Every year around this time, parents find themselves shopping for that special Christmas gift. They can anticipate the gleeful look on the faces of their children Christmas morning when they unwrap the gifts they really wanted.
Most of the time a parent’s gift giving is fueled by the experiences and things they didn’t have as a child. They want their children to have what they didn’t have, so they give them mountains of presents, most of which they didn’t even ask for.
In her book Real Moments, Dr. Barbara DeAngelis, Ph.D., writes about an amazing story she heard right after the Los Angeles earthquake. A television reporter was out with a camera investigating the damage when he saw an enormous line of people. He assumed these people were lining up to receive emergency supplies since most of the city was without power. When he got to the front of the line, he realized they were lined up in front of a local toy store. Thousands of people were lined up for hours after a major disaster because they were anticipating a delivery of Power Rangers.
These parents left their children with neighbors and family members after such a frightening experience and during repeated aftershocks to buy plastic warrior toys. The sad thing about this whole episode is that the parents did it because they loved their children.
They thought that buying them a toy would make their children feel better about what had just happened. I guess it never occurred to them that what their children needed was to be held. They needed to be told that everything would be all right, and they needed to talk about what had just happened.
We are blessed to live in a country that offers so much, yet we have forgotten what is really important. Children today lack the most important thing of all. They don’t have parents who are truly present.
Parents drag their children to the movies, take them on great vacations, buy them computers and expensive cars, and give them money to spend with their friends on weekends. They give them all these things and more just to feel better about not spending time with them.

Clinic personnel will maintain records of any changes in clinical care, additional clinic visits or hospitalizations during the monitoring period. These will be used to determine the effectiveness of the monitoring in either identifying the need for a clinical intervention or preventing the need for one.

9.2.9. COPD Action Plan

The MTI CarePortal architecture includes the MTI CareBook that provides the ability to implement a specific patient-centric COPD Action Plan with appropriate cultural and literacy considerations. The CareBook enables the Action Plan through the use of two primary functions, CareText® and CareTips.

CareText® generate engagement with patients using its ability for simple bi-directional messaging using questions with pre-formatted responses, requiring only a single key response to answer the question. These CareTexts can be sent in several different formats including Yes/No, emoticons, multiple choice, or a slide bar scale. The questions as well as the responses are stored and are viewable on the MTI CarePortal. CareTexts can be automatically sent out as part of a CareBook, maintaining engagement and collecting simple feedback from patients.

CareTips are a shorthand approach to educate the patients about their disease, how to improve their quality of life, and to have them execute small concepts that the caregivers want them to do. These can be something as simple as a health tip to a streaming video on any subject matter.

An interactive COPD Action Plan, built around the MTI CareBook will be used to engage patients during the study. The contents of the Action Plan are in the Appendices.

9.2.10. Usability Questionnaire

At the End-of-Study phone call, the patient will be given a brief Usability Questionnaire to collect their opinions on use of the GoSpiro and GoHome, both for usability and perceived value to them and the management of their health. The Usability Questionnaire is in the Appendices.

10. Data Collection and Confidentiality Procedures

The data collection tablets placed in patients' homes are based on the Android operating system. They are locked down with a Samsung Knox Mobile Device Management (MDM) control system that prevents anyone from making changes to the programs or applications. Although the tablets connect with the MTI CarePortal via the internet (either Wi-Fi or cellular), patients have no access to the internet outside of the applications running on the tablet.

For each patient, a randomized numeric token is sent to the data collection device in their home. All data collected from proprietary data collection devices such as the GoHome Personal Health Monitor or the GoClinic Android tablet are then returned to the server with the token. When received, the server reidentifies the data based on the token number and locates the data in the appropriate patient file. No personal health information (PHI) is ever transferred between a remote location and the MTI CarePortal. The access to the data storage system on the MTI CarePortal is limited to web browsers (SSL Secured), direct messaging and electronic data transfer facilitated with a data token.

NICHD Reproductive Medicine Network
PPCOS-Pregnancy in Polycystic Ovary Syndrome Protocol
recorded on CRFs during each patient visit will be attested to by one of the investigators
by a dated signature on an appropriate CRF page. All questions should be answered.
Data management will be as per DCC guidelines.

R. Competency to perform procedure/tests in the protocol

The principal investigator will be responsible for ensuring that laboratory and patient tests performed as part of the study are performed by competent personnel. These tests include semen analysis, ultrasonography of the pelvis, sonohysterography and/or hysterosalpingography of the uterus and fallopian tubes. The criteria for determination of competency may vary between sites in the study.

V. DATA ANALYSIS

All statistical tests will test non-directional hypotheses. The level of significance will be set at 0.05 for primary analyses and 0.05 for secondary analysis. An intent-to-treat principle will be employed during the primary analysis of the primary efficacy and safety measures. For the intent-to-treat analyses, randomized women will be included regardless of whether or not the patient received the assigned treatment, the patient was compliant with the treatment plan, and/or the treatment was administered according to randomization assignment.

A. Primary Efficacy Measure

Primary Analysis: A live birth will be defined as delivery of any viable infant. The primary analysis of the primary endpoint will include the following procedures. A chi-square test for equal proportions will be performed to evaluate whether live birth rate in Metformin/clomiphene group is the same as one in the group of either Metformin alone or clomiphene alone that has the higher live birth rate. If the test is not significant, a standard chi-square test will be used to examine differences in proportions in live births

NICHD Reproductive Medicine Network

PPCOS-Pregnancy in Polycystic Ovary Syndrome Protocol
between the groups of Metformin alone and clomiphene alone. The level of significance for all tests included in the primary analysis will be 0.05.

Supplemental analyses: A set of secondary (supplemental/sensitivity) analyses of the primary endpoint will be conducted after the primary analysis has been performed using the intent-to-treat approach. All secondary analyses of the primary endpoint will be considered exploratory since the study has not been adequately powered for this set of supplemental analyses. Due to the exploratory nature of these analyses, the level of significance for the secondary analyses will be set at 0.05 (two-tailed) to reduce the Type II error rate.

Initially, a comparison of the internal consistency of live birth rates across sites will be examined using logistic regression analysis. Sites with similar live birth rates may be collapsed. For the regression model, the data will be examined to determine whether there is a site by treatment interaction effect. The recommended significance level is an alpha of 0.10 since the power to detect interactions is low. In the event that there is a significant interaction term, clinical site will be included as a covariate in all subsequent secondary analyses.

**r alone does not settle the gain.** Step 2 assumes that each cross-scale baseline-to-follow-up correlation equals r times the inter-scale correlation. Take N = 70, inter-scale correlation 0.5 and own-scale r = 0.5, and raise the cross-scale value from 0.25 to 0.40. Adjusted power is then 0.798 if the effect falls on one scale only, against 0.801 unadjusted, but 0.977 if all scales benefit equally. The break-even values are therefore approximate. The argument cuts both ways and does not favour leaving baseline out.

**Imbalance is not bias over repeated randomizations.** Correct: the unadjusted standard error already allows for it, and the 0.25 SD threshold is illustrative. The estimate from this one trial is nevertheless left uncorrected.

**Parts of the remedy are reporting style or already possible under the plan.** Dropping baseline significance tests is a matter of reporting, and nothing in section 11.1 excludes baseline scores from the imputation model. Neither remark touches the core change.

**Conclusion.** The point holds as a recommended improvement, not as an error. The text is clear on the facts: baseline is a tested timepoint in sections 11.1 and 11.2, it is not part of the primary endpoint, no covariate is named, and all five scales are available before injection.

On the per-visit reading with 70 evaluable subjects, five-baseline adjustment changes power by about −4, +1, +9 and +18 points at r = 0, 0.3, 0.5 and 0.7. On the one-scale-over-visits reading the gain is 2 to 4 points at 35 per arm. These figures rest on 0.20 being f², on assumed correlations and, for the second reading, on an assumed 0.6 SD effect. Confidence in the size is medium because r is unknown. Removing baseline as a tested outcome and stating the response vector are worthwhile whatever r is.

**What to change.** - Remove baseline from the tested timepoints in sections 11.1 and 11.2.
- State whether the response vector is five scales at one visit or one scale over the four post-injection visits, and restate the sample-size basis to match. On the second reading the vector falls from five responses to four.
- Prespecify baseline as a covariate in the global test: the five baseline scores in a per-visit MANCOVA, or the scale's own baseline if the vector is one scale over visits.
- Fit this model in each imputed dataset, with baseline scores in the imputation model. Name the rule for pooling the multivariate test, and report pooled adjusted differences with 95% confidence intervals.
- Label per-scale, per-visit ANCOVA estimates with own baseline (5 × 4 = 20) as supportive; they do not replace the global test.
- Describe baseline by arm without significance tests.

We talk about quality time and about making dates with our children as though this were normal. Who are we kidding? How many of us really believe that spending a few hours with our children once a week is enough?
We’re living through difficult times, and families are having serious problems because they are not connecting. They are not spending enough time together for any kind of real relationship to form.
Giving your children everything they want is not giving them love. Spending time with them on a daily basis is what children need more than anything.
This Christmas, instead of spending hundreds of dollars on gifts for your children, give them more of yourself. When you give your children material things instead of your love, you’re teaching them that objects, not love, can make them happy.
The greatest gift you can give your family cannot be wrapped and put under the tree. Give your children the gifts they need most—give them your love and understanding so that they know without a doubt that the greatest gift you received from God was the day they came into your life. Maria Luisa Salcines is a freelance writer, certified parent educator and parent coach with The International Network for Children and Families in Redirecting Children’s Behavior, Redirecting for a Cooperative Classroom, and Redirecting Corporate America. Contact her at her Web site at www.redirectingchildrenrgv.org.
By Maria Luisa Salcines